If you plan to set up a limited partnership alone, or invest in an existing Bolivian company as a partner, the process is longer and more complicated with greater legal ramifications, but overall is more time-consuming than it is difficult. If you plan to open a hotel or restaurant, there will be additional steps to take because you will be serving food.

Before you can do any of these things, you must have already been approved for legal residency in Bolivia, which is also not so much a difficult process as it is time-consuming. Difficulties are more likely to arise when you don't first have your personal life in order. For example, if you entered the country illegally, if you cannot prove you have the investment income you say you do, or if you have a criminal background. You must, at all times, pay all taxes on time and uphold all Bolivian laws.

Bolivians are very entrepreneurial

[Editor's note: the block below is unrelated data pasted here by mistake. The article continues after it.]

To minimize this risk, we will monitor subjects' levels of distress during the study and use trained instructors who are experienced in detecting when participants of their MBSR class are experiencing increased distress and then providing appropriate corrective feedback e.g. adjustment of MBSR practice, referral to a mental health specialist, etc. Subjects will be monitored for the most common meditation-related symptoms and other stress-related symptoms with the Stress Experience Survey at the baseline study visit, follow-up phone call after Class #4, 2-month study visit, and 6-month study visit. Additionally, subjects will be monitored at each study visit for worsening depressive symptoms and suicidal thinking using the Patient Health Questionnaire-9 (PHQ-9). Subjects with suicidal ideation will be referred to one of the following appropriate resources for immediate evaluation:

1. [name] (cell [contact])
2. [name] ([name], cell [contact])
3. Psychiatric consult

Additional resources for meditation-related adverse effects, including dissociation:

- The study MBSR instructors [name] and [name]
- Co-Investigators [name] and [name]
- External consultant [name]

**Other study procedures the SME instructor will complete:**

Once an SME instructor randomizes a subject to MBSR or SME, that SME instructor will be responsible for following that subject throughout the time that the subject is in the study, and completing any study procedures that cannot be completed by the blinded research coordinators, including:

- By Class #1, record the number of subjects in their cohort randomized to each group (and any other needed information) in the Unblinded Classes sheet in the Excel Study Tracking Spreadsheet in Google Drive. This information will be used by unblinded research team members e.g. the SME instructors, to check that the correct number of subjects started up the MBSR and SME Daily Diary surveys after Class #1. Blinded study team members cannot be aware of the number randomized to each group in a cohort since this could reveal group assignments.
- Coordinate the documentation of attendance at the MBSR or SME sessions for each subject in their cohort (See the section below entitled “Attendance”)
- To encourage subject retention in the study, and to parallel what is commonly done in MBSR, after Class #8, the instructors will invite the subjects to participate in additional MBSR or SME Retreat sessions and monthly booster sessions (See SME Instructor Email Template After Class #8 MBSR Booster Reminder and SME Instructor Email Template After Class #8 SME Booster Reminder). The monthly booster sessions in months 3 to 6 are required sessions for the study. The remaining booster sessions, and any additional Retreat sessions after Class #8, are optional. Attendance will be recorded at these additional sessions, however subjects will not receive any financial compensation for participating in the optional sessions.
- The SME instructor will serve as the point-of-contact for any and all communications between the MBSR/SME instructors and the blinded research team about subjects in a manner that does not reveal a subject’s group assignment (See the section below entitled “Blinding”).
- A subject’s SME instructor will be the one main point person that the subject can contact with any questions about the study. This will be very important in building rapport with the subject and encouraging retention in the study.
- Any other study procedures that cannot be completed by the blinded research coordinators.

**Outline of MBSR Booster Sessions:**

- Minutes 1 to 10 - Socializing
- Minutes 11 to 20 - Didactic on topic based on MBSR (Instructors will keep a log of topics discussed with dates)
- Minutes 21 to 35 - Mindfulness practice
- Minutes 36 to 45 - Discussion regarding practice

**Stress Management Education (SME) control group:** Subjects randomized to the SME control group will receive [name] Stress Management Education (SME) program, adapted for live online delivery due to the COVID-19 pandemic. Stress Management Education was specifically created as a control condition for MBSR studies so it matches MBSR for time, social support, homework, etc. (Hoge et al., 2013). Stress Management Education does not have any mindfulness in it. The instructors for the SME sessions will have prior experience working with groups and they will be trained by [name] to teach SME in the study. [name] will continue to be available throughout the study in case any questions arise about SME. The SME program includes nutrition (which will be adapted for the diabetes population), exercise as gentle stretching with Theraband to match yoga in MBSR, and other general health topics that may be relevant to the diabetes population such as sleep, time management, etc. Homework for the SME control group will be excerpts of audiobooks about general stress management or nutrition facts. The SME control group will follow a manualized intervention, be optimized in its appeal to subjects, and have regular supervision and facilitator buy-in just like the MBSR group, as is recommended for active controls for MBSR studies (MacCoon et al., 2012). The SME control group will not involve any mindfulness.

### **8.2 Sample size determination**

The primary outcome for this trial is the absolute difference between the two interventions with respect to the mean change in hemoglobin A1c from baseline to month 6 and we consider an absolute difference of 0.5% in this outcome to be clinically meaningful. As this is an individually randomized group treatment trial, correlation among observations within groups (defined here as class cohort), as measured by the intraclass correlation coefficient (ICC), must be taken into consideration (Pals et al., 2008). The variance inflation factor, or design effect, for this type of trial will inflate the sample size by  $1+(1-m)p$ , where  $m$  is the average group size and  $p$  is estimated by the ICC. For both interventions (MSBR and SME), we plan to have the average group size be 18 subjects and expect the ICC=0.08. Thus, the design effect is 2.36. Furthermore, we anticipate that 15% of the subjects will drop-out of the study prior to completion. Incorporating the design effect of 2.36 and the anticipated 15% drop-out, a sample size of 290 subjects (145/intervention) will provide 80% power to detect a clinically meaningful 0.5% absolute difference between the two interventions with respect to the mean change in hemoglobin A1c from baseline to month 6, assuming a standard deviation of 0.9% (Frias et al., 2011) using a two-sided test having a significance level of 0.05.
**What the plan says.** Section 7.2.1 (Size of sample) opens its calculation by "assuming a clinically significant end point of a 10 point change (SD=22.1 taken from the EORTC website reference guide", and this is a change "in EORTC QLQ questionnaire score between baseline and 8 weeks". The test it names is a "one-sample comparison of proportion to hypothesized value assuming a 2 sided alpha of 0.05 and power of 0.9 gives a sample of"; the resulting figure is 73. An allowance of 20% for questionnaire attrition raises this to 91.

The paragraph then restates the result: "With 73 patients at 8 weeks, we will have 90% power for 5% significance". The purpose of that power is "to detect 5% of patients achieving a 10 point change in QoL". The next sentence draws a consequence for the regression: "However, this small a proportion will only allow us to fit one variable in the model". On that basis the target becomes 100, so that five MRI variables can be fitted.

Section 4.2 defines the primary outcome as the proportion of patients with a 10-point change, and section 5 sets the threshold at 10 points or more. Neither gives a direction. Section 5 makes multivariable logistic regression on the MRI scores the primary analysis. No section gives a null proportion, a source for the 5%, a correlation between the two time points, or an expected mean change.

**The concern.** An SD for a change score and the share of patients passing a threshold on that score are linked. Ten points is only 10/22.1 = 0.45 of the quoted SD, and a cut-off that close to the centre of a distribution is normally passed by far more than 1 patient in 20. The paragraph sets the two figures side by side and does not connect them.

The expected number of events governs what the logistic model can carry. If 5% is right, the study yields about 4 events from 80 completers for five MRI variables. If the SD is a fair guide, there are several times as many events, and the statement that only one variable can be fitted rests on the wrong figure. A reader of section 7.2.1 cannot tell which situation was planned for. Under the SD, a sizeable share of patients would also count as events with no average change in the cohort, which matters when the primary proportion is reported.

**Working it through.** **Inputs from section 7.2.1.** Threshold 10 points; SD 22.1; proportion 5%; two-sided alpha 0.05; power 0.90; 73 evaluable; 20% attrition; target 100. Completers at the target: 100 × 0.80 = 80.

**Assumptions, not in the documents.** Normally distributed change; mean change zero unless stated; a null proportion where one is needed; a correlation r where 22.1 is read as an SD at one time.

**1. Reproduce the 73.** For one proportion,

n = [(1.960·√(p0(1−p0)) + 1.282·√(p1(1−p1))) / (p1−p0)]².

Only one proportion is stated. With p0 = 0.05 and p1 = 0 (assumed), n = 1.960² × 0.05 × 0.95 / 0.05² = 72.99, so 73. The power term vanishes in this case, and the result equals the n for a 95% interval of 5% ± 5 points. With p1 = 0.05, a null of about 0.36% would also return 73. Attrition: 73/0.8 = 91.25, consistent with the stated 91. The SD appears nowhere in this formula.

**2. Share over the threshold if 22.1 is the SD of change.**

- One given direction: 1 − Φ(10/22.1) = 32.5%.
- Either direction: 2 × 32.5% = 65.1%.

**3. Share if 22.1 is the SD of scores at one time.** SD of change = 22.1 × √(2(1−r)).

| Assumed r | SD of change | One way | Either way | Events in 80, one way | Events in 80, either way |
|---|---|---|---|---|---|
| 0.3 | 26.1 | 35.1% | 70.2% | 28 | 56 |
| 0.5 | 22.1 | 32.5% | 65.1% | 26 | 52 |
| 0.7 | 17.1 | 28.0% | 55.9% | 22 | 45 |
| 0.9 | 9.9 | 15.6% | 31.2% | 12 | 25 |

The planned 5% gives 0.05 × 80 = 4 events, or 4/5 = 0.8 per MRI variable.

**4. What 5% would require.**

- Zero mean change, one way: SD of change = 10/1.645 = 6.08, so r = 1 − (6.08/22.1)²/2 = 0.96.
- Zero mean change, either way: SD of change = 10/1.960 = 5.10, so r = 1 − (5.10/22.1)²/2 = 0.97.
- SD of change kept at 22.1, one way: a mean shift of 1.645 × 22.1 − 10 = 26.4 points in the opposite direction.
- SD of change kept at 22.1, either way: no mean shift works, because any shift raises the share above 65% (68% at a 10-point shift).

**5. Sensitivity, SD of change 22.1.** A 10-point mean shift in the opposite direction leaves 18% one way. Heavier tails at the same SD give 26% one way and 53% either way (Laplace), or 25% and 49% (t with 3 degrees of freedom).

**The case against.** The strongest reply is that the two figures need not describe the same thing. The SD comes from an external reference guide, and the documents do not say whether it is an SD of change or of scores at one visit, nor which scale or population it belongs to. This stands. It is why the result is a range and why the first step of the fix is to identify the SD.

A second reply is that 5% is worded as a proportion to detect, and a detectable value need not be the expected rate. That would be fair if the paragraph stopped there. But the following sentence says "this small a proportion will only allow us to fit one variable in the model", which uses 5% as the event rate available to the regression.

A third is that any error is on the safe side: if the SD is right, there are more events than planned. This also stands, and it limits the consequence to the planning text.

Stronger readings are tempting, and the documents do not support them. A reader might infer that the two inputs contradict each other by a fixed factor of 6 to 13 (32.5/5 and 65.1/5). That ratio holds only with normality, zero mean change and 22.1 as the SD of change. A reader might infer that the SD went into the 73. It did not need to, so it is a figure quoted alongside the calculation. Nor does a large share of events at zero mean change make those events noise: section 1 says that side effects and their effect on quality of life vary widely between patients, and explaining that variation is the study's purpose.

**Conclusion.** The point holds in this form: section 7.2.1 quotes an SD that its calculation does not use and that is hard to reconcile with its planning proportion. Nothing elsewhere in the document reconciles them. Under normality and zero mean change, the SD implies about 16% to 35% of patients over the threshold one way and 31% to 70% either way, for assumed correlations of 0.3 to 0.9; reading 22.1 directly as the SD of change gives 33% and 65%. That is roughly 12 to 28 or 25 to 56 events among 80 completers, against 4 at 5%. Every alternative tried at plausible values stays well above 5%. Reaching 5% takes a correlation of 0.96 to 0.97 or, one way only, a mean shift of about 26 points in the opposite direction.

We have a saying in Bolivia: "de la necesidad nace la creatividad" (creativity is born from need). Bolivians are given a very early start in the "entrepreneur" mentality. Most families cannot afford to send their children to school or university. Children work from a very early age, much earlier than in more developed countries and often under very harsh or adverse conditions. They learn to sell, bargain with customers, make change, do inventory, figure out exchange rates and convert currencies, etc.

By their pre-teen or teen years they are often responsible for large parts of the business. They may be left alone to mind a store, sent out to do marketing or meet with customers, (this is a common sight), and often can be seen at banks paying bills, making deposits, or changing currency. It's sad that so many young people are kept out of school to work. However, the upside is many of these young people go on to own businesses, some of them very large.

Among the sector of the population that can afford to send their kids to the best schools and foreign universities, most parents teach their children that they should always strive to own something rather than end up working for someone else. In fact, a great majority of young people who are sent to overseas universities are expected to study Business Management, either because they are being pruned to take over an existing family business (which may be very large) or to start their own. Because of this, many Bolivian entrepreneurs are quite young. It's not surprising that in 2008, Bolivia was named the most entrepreneurial country in the world.